Online exhibits can be a great way to engage users in your collections. Whether these are standalone narratives or designed to consolidate or compliment exhibitions and experiences in the physical spaces of museums, libraries, galleries and archives, it’s important that these exhibits are accessible and user friendly for both visitors and curators alike.
We often work with organisations developing online exhibits and in this blog post we will share what we have learnt from using platforms such as Omeka, Omeka S, WordPress and some other more bespoke solutions to create easy-to-explore online experiences and narratives.
Each platform has its strengths and weaknesses and some might be more suitable for particular projects or collections than others.
Factors such as how easily curators, librarians and other staff can update and maintain collection information and whether visitors can easily navigate the exhibit can have a huge impact on the success of your online project, so it is important that you choose the platform that offers the best option for the particular experience or story that you want to curate.
Here, we will look at four platforms that we’ve tried and tested so that you can decide which option will best suit the needs of your organisation. And while these are by no means all of the exhibit-building platforms available, they are the main contenders that we consider when building online exhibitions for our clients.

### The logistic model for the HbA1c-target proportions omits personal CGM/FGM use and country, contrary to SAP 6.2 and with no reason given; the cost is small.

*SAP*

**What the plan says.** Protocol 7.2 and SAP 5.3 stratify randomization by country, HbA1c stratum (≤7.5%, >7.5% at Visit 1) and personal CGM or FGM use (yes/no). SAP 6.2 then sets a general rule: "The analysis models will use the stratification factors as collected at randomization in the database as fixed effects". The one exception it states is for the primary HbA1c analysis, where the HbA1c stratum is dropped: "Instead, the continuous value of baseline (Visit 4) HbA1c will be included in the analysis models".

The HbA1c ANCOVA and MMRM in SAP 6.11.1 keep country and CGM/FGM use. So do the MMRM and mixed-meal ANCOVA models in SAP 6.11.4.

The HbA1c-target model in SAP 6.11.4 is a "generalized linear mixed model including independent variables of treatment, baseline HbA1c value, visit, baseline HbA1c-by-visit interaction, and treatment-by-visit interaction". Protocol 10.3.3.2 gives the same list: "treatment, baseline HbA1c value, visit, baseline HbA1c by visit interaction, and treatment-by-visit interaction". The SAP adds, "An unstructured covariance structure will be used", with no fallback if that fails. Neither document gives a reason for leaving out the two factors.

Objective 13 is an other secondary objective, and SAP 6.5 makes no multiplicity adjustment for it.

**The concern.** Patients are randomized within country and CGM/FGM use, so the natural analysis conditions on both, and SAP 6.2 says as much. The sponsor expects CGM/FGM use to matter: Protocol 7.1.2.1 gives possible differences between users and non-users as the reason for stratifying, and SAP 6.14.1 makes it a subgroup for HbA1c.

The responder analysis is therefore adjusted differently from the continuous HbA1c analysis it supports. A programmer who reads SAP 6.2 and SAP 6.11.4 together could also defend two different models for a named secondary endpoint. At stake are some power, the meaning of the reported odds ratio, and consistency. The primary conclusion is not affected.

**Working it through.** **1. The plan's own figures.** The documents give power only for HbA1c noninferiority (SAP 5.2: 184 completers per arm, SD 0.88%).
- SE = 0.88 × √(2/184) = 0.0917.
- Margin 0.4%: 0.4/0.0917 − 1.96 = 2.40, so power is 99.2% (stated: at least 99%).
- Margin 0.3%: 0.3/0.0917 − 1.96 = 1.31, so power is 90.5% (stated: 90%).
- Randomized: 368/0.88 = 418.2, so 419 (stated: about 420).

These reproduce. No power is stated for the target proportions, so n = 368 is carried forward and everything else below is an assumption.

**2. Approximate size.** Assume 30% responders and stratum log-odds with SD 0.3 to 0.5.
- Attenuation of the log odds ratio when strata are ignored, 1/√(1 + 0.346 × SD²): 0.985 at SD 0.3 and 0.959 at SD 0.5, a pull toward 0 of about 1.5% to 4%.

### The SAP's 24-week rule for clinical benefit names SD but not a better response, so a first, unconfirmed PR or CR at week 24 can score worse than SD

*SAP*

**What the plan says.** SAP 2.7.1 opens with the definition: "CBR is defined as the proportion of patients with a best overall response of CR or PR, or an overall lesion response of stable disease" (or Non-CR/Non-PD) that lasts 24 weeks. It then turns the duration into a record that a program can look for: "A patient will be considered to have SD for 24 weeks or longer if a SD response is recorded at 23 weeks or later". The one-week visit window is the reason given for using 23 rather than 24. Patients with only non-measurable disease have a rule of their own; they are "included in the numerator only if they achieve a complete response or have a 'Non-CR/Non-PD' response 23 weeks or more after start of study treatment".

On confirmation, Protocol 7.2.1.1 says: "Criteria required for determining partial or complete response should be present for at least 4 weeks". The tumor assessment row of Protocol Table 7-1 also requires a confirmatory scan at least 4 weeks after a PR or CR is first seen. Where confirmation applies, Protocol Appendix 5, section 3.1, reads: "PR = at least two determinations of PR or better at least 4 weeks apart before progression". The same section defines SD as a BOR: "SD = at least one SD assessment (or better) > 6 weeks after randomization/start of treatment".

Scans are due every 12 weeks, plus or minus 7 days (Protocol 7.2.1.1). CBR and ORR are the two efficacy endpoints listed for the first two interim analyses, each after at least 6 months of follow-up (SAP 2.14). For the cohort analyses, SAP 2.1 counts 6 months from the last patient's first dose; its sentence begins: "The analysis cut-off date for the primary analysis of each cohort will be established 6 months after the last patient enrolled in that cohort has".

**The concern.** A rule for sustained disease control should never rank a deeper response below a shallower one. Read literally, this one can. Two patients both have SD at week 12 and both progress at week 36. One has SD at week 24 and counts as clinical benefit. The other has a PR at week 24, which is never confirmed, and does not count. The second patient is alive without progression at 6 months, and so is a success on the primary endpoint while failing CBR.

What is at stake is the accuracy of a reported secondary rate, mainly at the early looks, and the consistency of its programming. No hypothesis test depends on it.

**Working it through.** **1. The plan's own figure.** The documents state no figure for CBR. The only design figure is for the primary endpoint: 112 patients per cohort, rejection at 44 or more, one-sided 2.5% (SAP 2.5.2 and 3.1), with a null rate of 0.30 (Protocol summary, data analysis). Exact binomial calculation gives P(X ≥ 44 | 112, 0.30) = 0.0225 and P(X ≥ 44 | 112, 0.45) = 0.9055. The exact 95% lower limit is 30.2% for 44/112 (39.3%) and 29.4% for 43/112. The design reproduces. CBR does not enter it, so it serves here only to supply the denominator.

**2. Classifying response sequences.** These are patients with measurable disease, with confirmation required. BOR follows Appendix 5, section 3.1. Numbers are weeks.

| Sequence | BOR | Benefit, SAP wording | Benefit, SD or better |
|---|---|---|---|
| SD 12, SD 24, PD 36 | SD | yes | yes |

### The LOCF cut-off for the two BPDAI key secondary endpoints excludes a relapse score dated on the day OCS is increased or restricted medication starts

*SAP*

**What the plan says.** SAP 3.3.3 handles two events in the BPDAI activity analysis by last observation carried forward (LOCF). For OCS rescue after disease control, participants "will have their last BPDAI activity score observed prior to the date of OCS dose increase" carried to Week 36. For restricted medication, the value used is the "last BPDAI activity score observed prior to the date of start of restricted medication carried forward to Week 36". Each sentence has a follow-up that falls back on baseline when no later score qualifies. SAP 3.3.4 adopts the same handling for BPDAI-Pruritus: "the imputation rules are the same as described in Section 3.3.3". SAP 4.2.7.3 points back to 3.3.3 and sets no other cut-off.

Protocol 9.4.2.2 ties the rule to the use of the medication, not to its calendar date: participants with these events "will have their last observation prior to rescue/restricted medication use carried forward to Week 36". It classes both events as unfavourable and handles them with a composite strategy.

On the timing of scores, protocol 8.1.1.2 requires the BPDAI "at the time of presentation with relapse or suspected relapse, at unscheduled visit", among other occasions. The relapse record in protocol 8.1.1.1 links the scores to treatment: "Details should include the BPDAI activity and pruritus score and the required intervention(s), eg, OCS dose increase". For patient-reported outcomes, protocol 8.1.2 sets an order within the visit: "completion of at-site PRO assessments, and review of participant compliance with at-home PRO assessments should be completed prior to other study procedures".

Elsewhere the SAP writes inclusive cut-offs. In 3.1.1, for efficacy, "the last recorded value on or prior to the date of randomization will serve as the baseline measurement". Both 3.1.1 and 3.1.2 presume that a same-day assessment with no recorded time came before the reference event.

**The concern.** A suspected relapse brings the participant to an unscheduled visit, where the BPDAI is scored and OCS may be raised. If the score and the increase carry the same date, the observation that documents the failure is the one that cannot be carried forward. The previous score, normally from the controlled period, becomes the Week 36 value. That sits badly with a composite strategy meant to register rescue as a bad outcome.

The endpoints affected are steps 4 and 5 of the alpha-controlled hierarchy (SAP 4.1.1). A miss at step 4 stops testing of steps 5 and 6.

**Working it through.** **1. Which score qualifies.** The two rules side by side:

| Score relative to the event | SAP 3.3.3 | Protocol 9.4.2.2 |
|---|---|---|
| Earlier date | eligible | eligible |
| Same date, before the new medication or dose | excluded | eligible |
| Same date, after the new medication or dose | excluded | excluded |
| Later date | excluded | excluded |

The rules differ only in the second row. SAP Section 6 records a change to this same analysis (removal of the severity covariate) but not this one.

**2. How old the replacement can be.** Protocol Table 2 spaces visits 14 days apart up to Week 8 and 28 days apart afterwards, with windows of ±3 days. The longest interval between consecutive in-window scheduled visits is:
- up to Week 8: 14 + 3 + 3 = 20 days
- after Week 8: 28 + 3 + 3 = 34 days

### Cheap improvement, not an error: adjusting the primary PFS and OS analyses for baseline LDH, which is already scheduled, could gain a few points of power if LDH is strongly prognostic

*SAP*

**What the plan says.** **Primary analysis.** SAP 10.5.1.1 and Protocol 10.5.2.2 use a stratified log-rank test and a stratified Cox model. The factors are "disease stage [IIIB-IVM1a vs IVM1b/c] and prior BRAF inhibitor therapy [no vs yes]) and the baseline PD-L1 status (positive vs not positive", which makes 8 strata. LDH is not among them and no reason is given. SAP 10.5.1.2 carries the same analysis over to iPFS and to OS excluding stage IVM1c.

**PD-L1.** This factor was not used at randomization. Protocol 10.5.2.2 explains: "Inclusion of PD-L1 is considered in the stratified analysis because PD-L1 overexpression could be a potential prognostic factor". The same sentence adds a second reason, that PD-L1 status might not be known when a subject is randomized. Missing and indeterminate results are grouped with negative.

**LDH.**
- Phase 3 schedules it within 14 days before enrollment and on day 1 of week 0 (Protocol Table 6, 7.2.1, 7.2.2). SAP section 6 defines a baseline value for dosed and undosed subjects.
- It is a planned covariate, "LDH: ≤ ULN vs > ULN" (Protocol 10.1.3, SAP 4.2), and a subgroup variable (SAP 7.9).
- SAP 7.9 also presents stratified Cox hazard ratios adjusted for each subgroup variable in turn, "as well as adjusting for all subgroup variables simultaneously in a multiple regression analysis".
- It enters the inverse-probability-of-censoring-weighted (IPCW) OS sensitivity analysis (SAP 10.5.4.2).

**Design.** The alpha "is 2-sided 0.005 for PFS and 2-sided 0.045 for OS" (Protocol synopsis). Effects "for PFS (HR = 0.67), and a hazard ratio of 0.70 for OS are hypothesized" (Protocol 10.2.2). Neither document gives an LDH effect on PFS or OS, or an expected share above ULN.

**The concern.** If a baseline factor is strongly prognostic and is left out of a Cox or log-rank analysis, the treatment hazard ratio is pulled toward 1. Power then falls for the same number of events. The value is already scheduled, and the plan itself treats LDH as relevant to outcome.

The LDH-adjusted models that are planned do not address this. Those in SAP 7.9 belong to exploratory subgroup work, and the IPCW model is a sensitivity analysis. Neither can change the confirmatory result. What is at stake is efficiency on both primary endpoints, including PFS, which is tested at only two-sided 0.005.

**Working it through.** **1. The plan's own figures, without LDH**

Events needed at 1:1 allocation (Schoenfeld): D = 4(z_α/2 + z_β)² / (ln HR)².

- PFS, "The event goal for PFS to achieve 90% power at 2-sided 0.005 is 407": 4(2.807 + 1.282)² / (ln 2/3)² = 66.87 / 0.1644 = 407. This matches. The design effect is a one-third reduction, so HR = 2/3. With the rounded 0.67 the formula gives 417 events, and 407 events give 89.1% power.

We tend to choose open platforms where possible, prioritising ones that are standards-based and that support getting data in and out again. Vendor lock-in is a definite deal-breaker for us.
We have been big fans of the original Omeka platform for a long, long time. Ease of installation and hosting are just two of the pluses in the Omeka Classic column, and it offers a great experience for people wanting to get a collection site up and running fast.
Interoperability (the ability of different systems and software to use each other’s data) is a big feature requirement for exhibits that can draw on content stored in different places, and this platform also supports a lot of collections standards (Dublin Core metadata, OAI-PMH etc).
Another plus is that, because it’s been around for a long time and was such a game-changer for self-hosted collections sites, it offers an impressive range of community add-ons as well as documentation and support.